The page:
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American Galactic Paperback – May 19, 2014
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"Laura Madeline Wiseman's American Galactic is... a delightful collection of verse... It is book that needed to be written. And Laura Madeline Wiseman has done it again." - Morphemic Morphology
"Playfulness and creativity abound in this well-rendered visitation [in American Galactic]...The cleverness in Wiseman's collection is in the essential humanness of these exotic creatures, which leads the reader to wonder: which of us is stranger? They, too, go to museums (for the amphibian and mammoth exhibits) and watch movies, shaking at death scenes and crash landings. They, too, slurp hot chocolate and get tattoos. They, too, play dress-up with boots, hats, and scarves. Even Martians are willing to walk the dog around the block. They, too, miss home." - Weave
"The Martians serve as a lens through which American, or broader human, culture is critiqued and explored...But underneath the Martian trappings and Martian tourists and Martians in the hedgerows, Wiseman's collection is underscored by an intense yearning for the red planet just beyond our own, a planet whose nearness has captured the imagination of humanity for centuries." - Star*Line
From the Back Cover
"Warning: south of the train tracks, a Martian dream. Stranger still, habitable worlds abound. Wander through them, the lunar greenhouse full of NASA-planted lettuce, the fields of genetically modified soybeans, the tips to save your life. Like a Martian, 'ooh and ahh at crescent moons, the meteor showers.' Absorb this motion, before it vanishes. What's staged and what's real? What mechanism clears away panic and fear from a landscape, until it awaits pilgrims? The answers, or not-answers, are within the galaxies of AMERICAN GALACTIC. - Monica Wendel, author of CALL IT A WINDOW and NO APOCALYPSE "Look out, the Martians have landed! And they're having a poetic romp with Laura Madeline Wiseman. Her narrator opens the door 'with a bowl of chocolate, suckers and quarters,' and the little green creatures move right into her house, her garden, her outings, her community... even her mind. By the end of this quirky, imaginative, and well-researched collection, you'll wonder whether we all indeed carry around our own Martians." - Ellaraine Lockie, author of STROKING DAVID'S LEG and COFFEE HOUSE CONFESSIONS "AMERICAN GALACTIC is a reminder that good astronomers and great poets are driven by imagination. These interplanetary poems are rich with it, taking the reader on a trip to new, unexplored landscapes with heart and humor. Playfulness, curiosity and surprise infuse the poems, in which Laura Madeline Wiseman puts the reader right up front in the face of 'the other,' to confront a stranger, strangely familiar." - Sarah J. Sloat, author of HOME BODIES and INKSUITE "The Martians have landed in AMERICAN GALACTIC, and the more Wiseman reveals about those little green aliens and their odd habits, the more we learn about our own human nature. This collection is more fun than a Cold War sci-fi flick plus a bag of buttered popcorn." - Julie Kane, author of RHYTHM AND BOOZE and PAPER BULLETS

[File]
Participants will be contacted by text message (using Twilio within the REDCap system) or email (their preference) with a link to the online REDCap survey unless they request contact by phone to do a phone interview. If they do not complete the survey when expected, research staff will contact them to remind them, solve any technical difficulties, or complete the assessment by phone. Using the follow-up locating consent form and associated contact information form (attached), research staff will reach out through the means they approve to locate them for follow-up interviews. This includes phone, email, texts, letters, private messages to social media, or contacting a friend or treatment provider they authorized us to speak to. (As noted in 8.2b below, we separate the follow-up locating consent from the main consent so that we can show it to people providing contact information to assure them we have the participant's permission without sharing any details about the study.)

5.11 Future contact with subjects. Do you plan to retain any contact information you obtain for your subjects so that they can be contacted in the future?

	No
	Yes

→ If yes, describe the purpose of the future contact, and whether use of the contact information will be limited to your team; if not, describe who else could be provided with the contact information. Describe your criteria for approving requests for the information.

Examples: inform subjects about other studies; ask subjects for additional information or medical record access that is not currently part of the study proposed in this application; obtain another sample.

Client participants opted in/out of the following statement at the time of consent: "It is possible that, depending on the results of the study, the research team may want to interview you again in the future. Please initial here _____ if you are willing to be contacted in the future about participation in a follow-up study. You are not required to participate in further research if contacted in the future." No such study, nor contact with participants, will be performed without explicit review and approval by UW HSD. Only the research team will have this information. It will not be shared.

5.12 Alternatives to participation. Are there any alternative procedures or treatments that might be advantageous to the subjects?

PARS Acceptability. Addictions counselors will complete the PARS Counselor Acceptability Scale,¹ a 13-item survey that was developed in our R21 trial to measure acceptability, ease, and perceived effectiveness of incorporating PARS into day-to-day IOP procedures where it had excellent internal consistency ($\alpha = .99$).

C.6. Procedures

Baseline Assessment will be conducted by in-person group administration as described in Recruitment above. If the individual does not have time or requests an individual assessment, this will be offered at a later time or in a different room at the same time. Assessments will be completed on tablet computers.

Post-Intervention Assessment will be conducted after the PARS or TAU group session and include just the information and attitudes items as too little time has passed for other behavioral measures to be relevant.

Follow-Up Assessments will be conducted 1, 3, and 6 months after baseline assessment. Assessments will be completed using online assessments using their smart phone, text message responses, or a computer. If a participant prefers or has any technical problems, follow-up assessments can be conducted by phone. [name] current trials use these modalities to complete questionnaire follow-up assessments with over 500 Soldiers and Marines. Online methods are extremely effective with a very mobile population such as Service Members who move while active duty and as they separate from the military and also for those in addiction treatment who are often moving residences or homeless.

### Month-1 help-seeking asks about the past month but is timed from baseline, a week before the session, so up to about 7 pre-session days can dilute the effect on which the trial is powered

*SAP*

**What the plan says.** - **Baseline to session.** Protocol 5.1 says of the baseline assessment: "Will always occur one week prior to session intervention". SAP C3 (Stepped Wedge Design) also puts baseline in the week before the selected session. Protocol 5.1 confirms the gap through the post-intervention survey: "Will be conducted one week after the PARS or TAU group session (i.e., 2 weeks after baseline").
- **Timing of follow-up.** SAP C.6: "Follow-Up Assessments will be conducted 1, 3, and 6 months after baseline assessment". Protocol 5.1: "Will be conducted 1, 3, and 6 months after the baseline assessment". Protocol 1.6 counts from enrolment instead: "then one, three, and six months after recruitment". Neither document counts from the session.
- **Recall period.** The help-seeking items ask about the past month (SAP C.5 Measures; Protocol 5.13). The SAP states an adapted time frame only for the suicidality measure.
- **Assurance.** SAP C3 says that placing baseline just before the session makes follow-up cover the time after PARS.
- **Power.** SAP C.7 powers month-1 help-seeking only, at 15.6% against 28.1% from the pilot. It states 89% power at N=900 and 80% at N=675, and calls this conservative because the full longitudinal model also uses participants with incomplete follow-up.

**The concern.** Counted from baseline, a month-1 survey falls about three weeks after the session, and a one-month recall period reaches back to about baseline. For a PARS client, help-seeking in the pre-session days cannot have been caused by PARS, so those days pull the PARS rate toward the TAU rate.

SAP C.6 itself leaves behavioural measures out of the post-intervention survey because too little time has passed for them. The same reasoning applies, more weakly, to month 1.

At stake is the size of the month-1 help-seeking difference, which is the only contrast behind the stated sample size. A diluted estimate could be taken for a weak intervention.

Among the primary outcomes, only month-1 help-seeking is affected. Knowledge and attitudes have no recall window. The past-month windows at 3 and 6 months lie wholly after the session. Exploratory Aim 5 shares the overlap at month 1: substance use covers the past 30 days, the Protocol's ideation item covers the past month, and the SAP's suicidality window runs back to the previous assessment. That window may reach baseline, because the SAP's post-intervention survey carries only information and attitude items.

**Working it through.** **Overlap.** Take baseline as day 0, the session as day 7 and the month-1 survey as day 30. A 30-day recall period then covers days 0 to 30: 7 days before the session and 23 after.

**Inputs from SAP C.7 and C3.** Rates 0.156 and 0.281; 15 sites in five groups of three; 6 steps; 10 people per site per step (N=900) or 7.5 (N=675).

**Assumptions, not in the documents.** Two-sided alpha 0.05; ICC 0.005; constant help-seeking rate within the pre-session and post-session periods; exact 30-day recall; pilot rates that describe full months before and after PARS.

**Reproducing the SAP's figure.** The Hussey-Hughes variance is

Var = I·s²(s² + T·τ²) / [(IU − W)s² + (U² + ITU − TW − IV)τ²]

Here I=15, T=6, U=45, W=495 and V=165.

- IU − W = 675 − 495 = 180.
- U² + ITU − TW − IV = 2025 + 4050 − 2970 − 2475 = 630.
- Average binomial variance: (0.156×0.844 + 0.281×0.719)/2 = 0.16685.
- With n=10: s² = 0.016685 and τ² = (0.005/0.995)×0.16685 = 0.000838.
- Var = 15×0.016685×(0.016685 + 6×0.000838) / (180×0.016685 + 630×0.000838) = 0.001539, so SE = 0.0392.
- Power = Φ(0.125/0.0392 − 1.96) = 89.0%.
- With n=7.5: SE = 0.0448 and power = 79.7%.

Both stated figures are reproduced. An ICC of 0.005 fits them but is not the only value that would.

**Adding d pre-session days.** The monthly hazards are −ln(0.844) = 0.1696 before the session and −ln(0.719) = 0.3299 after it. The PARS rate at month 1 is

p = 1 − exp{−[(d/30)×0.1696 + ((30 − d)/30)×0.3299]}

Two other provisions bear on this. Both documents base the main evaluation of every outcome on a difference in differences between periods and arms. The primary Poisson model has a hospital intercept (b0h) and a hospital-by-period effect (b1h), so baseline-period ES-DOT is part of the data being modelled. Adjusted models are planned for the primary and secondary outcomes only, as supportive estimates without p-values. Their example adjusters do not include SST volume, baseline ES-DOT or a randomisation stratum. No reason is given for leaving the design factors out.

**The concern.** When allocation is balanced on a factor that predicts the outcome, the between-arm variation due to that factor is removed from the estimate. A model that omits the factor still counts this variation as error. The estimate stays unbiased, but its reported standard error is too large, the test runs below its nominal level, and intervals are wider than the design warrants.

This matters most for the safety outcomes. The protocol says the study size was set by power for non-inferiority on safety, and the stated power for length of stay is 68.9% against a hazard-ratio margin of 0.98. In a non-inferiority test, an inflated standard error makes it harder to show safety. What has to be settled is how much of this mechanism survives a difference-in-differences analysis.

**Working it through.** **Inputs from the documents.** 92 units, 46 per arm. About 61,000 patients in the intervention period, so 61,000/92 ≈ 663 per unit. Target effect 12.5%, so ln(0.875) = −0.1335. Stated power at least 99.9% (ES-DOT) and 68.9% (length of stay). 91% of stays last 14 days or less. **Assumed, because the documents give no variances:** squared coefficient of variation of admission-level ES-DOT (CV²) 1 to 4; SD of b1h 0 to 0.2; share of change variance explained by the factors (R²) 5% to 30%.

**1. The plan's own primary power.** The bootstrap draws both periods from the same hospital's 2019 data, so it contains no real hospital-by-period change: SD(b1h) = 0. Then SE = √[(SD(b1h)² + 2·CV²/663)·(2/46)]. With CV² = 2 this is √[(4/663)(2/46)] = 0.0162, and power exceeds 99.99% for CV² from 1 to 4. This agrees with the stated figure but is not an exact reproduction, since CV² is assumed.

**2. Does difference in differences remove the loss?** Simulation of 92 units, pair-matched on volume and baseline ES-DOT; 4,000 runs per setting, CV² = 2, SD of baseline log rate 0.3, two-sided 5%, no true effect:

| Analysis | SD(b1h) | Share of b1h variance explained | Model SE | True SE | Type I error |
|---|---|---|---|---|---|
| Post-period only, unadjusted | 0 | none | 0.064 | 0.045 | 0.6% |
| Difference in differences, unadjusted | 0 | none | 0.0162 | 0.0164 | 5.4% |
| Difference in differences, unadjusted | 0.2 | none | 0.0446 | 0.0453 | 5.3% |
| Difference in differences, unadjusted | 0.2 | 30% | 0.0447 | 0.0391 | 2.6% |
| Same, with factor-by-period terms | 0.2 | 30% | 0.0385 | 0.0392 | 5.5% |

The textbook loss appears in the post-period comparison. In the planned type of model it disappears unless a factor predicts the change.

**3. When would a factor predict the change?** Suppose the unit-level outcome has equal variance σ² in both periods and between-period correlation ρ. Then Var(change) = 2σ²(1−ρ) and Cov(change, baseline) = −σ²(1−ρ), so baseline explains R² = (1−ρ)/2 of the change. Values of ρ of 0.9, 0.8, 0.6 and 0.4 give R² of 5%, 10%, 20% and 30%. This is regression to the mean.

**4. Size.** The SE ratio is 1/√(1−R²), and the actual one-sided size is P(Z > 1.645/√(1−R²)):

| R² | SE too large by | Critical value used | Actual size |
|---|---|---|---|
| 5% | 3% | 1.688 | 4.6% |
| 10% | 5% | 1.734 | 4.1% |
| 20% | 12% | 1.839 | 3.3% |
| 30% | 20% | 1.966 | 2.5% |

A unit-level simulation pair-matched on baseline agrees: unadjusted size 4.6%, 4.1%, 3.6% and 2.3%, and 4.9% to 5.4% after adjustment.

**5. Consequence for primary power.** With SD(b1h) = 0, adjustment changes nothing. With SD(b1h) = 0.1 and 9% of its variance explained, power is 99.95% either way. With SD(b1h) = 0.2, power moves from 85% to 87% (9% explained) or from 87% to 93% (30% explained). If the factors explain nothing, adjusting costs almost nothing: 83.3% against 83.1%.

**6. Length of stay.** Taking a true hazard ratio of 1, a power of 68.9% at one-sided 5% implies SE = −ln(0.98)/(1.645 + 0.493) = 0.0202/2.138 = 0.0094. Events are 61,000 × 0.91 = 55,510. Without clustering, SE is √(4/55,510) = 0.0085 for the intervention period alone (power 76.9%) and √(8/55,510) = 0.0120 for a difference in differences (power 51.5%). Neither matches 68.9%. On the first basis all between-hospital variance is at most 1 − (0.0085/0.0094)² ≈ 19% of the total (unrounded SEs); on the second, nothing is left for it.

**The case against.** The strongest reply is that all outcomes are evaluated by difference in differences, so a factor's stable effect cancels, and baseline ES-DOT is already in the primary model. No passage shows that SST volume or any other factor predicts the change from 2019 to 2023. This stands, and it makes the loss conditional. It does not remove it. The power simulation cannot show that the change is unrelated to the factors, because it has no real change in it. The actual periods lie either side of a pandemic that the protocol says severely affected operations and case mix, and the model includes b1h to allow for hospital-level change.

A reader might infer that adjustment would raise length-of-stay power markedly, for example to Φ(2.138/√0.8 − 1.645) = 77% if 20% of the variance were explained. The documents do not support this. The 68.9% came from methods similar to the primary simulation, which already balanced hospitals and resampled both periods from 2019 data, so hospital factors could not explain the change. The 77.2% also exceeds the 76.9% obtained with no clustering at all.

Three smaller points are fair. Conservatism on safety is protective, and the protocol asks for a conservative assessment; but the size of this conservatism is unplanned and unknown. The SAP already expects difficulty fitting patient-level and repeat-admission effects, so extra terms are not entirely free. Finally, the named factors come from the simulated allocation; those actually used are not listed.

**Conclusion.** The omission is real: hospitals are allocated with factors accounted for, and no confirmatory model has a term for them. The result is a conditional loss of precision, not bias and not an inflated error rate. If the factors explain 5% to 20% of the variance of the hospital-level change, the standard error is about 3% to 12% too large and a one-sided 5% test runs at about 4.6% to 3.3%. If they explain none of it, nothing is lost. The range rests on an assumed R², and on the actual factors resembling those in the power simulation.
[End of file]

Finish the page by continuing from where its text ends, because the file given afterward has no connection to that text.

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Typically, I think of the Martian-phenomenon as being three-sided, and these three sides tend to be starkly black and white: 1.) those who do not believe in Martians, 2.) those who do believe in Martians and see them as a threat, and 3.) those who believe in a gentler, coexisting type of Martian… and then I read this collection of poems. I am absolutely in love with how this collection is working and how it pushes against our expectations; in particular, what I find so darn compelling about this project is the strangeness it invites in, as well as the blurring of the three-sided lines. For example, here is a set of horribly-haunting lines (I think I’m going to have to check my closets before I can sleep tonight) from Wiseman’s poem, “Creed: The Mission”:
Believe in versions of the truth.
Breathe. Hold hands. Hug. Recycle.
Hope that if there are Martians,
they wouldn’t be interested in you.